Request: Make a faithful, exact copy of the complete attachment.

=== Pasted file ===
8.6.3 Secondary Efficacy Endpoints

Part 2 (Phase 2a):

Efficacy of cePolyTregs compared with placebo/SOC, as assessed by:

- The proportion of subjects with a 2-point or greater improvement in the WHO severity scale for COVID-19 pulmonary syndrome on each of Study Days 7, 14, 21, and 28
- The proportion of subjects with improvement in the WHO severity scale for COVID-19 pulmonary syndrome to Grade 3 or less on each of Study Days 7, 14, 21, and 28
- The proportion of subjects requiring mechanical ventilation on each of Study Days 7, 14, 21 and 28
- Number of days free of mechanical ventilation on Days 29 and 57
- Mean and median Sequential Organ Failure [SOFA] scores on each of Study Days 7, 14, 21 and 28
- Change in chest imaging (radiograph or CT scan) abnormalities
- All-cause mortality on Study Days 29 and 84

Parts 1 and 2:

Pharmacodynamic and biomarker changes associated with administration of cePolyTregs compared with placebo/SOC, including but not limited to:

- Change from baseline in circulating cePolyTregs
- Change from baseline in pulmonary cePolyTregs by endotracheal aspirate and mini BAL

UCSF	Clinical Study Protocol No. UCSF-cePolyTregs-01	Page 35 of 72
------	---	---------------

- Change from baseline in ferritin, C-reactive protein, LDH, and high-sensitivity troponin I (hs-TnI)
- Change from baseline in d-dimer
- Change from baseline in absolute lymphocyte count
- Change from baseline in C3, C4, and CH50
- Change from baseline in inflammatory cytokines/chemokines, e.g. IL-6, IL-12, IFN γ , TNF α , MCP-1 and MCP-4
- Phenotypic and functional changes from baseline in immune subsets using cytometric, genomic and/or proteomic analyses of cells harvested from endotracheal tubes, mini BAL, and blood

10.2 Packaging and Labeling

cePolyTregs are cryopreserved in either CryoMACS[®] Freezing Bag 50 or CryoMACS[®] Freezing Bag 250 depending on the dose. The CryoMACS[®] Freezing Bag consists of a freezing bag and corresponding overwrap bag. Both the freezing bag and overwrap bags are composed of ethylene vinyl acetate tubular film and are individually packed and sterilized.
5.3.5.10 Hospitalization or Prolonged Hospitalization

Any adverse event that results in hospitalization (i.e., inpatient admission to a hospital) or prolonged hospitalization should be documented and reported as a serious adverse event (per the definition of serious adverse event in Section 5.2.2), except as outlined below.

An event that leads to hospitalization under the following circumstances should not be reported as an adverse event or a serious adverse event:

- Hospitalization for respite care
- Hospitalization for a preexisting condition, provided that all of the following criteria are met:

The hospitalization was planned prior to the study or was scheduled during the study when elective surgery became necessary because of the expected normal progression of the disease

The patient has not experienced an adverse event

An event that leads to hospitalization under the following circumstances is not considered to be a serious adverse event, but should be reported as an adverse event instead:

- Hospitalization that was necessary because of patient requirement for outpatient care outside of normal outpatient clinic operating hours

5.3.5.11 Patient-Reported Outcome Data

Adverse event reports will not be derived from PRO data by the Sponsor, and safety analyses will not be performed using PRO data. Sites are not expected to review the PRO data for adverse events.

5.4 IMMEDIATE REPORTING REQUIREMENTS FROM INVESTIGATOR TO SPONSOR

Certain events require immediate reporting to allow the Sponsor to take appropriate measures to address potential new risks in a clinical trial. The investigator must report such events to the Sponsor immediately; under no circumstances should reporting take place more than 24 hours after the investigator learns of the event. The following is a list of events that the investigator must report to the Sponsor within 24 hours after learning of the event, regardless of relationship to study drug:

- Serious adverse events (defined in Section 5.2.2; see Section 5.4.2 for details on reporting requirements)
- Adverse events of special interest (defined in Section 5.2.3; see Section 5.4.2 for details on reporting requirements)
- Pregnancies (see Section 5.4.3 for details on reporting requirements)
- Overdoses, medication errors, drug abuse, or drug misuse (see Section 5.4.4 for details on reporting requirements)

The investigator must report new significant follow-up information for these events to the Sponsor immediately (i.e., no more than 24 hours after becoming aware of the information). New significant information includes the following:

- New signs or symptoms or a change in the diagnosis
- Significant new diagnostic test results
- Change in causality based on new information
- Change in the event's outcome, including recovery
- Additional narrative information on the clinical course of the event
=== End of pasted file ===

8.6.3 Secondary Efficacy Endpoints

Part 2 (Phase 2a):

Efficacy of cePolyTregs compared with placebo/SOC, as assessed by:

- The proportion of subjects with a 2-point or greater improvement in the WHO severity scale for COVID-19 pulmonary syndrome on each of Study Days 7, 14, 21, and 28
- The proportion of subjects with improvement in the WHO severity scale for COVID-19 pulmonary syndrome to Grade 3 or less on each of Study Days 7, 14, 21, and 28
- The proportion of subjects requiring mechanical ventilation on each of Study Days 7, 14, 21 and 28
- Number of days free of mechanical ventilation on Days 29 and 57
- Mean and median Sequential Organ Failure [SOFA] scores on each of Study Days 7, 14, 21 and 28
- Change in chest imaging (radiograph or CT scan) abnormalities
- All-cause mortality on Study Days 29 and 84

Parts 1 and 2:

Pharmacodynamic and biomarker changes associated with administration of cePolyTregs compared with placebo/SOC, including but not limited to:

- Change from baseline in circulating cePolyTregs
- Change from baseline in pulmonary cePolyTregs by endotracheal aspirate and mini BAL

UCSF	Clinical Study Protocol No. UCSF-cePolyTregs-01	Page 35 of 72
------	---	---------------

- Change from baseline in ferritin, C-reactive protein, LDH, and high-sensitivity troponin I (hs-TnI)
- Change from baseline in d-dimer
- Change from baseline in absolute lymphocyte count
- Change from baseline in C3, C4, and CH50
- Change from baseline in inflammatory cytokines/chemokines, e.g. IL-6, IL-12, IFN γ , TNF α , MCP-1 and MCP-4
- Phenotypic and functional changes from baseline in immune subsets using cytometric, genomic and/or proteomic analyses of cells harvested from endotracheal tubes, mini BAL, and blood

10.2 Packaging and Labeling

cePolyTregs are cryopreserved in either CryoMACS[®] Freezing Bag 50 or CryoMACS[®] Freezing Bag 250 depending on the dose. The CryoMACS[®] Freezing Bag consists of a freezing bag and corresponding overwrap bag. Both the freezing bag and overwrap bags are composed of ethylene vinyl acetate tubular film and are individually packed and sterilized.
5.3.5.10 Hospitalization or Prolonged Hospitalization

Any adverse event that results in hospitalization (i.e., inpatient admission to a hospital) or prolonged hospitalization should be documented and reported as a serious adverse event (per the definition of serious adverse event in Section 5.2.2), except as outlined below.

An event that leads to hospitalization under the following circumstances should not be reported as an adverse event or a serious adverse event:

- Hospitalization for respite care
- Hospitalization for a preexisting condition, provided that all of the following criteria are met:

The hospitalization was planned prior to the study or was scheduled during the study when elective surgery became necessary because of the expected normal progression of the disease

The patient has not experienced an adverse event

An event that leads to hospitalization under the following circumstances is not considered to be a serious adverse event, but should be reported as an adverse event instead:

- Hospitalization that was necessary because of patient requirement for outpatient care outside of normal outpatient clinic operating hours

5.3.5.11 Patient-Reported Outcome Data

Adverse event reports will not be derived from PRO data by the Sponsor, and safety analyses will not be performed using PRO data. Sites are not expected to review the PRO data for adverse events.

5.4 IMMEDIATE REPORTING REQUIREMENTS FROM INVESTIGATOR TO SPONSOR

Certain events require immediate reporting to allow the Sponsor to take appropriate measures to address potential new risks in a clinical trial. The investigator must report such events to the Sponsor immediately; under no circumstances should reporting take place more than 24 hours after the investigator learns of the event. The following is a list of events that the investigator must report to the Sponsor within 24 hours after learning of the event, regardless of relationship to study drug:

- Serious adverse events (defined in Section 5.2.2; see Section 5.4.2 for details on reporting requirements)
- Adverse events of special interest (defined in Section 5.2.3; see Section 5.4.2 for details on reporting requirements)
- Pregnancies (see Section 5.4.3 for details on reporting requirements)
- Overdoses, medication errors, drug abuse, or drug misuse (see Section 5.4.4 for details on reporting requirements)

The investigator must report new significant follow-up information for these events to the Sponsor immediately (i.e., no more than 24 hours after becoming aware of the information). New significant information includes the following:

- New signs or symptoms or a change in the diagnosis
- Significant new diagnostic test results
- Change in causality based on new information
- Change in the event's outcome, including recovery
- Additional narrative information on the clinical course of the event